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The Nervous System
Transcript of The Nervous System
hold nervous tissue together
help other neurons in several functions The Nervous System Nancy Alvarado
Allyson Metz General functions of Nervous System 1. Composed of: *neural tissue *blood vessels *connective tissue 2. Dendrites: (short branch extension of nerve cell) receive the input. 3. Axon: nerve fiber
they carry the information away from the cell in "bioelectric signal" form, called NERVE IMPULSES.
NERVES would be bundles of axons. Neurological Cells:
and nourish neurons
. sometimes they can send and
reiceve messages. Organs of the nervous system Group one: Group two: Central nervous system
*brain & spinal cord Peripheral nervous system (PNS)
*nerves (cranial and spinal) these provide 3 general functions:
(1)sensory,(2) integrative, and (3)motor. Nerve Cells (neurons): react to physical and chemical changes in surroundings. Neural cells: two types. synapse: small space between neuron and cell. COMMUNICATION. at ends of peripheral neurons.
gather information by detecting inside &outside body changes
moniter external environmental factors
convert and transduce information into nerve impulses, then transmit it to the Central NS.
detect changes in internal and external body conditions 3. Motor Impulses stimulate effectors to respond. Somatic:
voluntary activities Autonomic:
involuntary actions 1. sensory receptors: 2. create sensations, add memory, produce thoughts... STRUCTURE OF A NEURON Every neuron has a cell body, dendrites, and an axon. CELL BODY contains granular cytoplasm, mitochondria, lysosomes, golgi apparatus, and microtubules
neurofibrils extend into axons and support them
chromatophilic substance consist of rough ER and is found is cytoplasm. DENDRITES provide receptor surfaces
where processes from other neurons communicate. AXON one axon arises from the cell body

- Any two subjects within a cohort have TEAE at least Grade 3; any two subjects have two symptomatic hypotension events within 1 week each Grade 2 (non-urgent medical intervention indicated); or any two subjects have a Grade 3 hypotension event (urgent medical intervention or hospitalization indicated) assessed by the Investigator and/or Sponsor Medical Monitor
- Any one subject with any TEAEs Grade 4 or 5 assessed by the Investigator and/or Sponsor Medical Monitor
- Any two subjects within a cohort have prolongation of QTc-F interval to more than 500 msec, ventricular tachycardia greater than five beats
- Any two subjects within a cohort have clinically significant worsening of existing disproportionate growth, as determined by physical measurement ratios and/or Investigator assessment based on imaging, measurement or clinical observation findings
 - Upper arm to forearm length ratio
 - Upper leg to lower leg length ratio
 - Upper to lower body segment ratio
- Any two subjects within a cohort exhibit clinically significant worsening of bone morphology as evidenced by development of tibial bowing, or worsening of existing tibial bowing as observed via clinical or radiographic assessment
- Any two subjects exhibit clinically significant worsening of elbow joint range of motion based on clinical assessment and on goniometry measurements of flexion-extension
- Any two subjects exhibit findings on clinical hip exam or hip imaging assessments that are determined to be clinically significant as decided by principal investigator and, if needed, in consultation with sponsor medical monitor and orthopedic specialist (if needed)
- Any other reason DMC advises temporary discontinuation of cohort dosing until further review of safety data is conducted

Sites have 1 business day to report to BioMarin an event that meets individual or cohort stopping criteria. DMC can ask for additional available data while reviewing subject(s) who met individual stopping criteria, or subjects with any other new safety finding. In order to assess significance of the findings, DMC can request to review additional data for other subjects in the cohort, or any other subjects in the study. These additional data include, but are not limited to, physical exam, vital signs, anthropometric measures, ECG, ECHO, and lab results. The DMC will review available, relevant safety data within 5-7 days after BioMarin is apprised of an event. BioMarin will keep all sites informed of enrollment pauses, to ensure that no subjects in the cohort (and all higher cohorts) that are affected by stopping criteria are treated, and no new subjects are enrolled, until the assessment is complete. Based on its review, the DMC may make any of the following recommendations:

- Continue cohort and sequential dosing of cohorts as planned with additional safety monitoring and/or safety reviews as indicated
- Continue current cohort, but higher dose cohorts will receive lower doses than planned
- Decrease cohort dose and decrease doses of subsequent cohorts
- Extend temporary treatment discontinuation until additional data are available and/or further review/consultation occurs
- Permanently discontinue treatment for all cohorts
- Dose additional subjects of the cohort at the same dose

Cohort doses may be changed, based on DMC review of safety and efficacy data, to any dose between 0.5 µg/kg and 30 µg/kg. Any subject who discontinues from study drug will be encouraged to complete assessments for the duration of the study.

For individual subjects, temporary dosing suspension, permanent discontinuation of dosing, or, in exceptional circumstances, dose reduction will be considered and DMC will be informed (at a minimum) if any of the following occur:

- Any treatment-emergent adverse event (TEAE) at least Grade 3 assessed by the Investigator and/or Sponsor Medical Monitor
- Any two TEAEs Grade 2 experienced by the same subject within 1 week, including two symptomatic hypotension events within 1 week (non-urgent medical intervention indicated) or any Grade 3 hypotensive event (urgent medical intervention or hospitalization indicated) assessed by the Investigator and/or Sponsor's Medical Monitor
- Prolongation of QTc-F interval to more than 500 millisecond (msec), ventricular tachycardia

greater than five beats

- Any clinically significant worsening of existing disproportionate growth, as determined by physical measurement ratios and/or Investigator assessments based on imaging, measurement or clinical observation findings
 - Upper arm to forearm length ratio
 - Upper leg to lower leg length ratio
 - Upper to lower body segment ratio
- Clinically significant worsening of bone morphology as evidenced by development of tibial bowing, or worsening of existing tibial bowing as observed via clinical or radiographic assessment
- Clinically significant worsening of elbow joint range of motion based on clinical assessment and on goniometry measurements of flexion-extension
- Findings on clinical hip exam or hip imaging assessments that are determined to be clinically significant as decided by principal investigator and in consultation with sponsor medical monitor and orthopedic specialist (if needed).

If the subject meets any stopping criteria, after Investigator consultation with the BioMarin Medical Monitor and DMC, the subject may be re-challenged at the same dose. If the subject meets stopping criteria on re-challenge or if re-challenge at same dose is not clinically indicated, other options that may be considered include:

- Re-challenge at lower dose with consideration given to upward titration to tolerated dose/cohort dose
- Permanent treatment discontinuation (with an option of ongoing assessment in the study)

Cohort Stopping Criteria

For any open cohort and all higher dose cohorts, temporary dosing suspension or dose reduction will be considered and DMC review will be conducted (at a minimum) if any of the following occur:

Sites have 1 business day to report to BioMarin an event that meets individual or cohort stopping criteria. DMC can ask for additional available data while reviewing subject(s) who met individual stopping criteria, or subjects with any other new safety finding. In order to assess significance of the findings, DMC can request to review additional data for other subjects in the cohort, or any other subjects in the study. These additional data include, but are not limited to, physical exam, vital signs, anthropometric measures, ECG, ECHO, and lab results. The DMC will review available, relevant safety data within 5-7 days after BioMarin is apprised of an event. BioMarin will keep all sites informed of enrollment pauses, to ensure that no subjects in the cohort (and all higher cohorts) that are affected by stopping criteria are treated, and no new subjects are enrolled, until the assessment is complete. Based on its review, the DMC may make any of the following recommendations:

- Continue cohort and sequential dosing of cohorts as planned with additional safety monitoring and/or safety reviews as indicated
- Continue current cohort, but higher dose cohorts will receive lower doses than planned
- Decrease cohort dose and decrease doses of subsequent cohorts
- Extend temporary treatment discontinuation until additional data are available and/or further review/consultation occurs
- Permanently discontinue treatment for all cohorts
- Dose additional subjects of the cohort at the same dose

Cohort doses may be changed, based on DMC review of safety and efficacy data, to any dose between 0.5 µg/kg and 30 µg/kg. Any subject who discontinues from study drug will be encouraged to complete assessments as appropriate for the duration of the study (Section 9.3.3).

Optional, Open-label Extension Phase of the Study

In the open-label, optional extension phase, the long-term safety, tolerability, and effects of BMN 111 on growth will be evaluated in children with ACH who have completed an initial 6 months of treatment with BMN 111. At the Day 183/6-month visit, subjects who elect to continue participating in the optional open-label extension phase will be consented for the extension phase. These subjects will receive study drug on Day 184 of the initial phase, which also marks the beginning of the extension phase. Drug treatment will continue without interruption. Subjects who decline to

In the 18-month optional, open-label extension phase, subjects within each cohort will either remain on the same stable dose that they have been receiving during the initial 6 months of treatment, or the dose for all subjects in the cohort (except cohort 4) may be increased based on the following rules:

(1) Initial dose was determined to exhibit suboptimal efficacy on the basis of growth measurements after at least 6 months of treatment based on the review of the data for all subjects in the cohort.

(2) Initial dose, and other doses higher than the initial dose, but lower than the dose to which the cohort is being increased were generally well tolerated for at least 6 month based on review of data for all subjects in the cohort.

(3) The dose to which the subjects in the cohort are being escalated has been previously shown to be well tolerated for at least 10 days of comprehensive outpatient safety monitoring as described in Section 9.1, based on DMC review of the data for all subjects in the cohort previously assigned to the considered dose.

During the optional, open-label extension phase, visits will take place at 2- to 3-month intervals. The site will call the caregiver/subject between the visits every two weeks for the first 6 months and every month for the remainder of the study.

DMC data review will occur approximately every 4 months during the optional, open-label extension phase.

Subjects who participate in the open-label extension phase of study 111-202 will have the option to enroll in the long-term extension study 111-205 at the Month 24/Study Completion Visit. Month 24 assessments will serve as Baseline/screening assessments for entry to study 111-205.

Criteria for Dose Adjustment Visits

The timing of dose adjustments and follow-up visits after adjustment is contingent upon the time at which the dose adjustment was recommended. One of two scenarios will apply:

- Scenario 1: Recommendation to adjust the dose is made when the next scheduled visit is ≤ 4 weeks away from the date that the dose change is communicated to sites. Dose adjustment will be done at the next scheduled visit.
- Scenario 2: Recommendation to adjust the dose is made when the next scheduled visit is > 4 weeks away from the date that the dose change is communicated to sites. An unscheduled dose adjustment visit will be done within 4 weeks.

and may be enclosed in
myelin sheatin and neuralemma. unmyelinated nerve tissure appears gray 1. the gray matter in the brain and spinal cord contain anmytelinated axons and neuron cell bodies. Dendrites: Axon: Classification of Neurons
and Neurologlial cells Structural differences in Neurons 1. Bipolar neurons
2 processes: one axon & one dendrite
found in specialized parts of eyes, nose, ears. 2. unipolar neurons:
1 process: axon that divides into 2 parts
found outside brain and spinal cord 3. Multipolar neurons:
many processes: one axon, the rest are dendrites
found in brain and spinal cord Functional differences in neurons 1. sensory neurons: conducts nerve impulses from receptors in peripheral body parts into brain/spinal cord. 2. interneuron: transmits nerve impulses between neurons in brain/spinal cord 3. motor neuron: conducts nerve impulses from the brain or spinal cord out to effectors (muscles/glands) Neuroglial cells types: CNS:
between neurons and blood vessels
functions: structural support, form scar tissue, transport substances between blood vessels and neurons, communicate, take extra ions. oligodendrocytes:
few cellular processes than astrocytes
these are in rows along axons
functions: form myalin in brain/spinal cord, make nerve growth factors microglia:
small cells with few cellular processes.
immune protection ependyma
cubodial &columnar cells in inner lining of brain and spinal cord
form layer where substances diffuse between fluid of the brain and spinal cord and cerebrospinal fluid. PNS: schwann cells:
has abundant, lipid-rich membranes that wrap around axons of peripheral neurons
speed neurotransmission satellite cells:
small cubodial cells
surround cell bodies of neurons in ganglia
support ganglia in the PNS THE SYNAPSE: when nerve impulses pass from one neuron to another: presympatic neuron:
brings impulse to synapse and stimulates or inhibits a postsypnatic neuron. synaptic cleft (the gap)
a narrow space seperating two cells; connected functionally.not physically. synaptic transmission:
process where impulse in presynaptic neuron signals postsypnotic cell. cont. the graded impulse from the dendrite triggers action potential that travels along the axon to synapse
axons have synaptic knobs on ends that secrete neurotransmitters, these are released when nerve impulse reaches end of axon.
neurotransmitter can be excitatory or inhibatory CELL MEMBRANE POTENTIAL membrane is usually polarized because the ions are not equally distributed
channels in membranes control distributions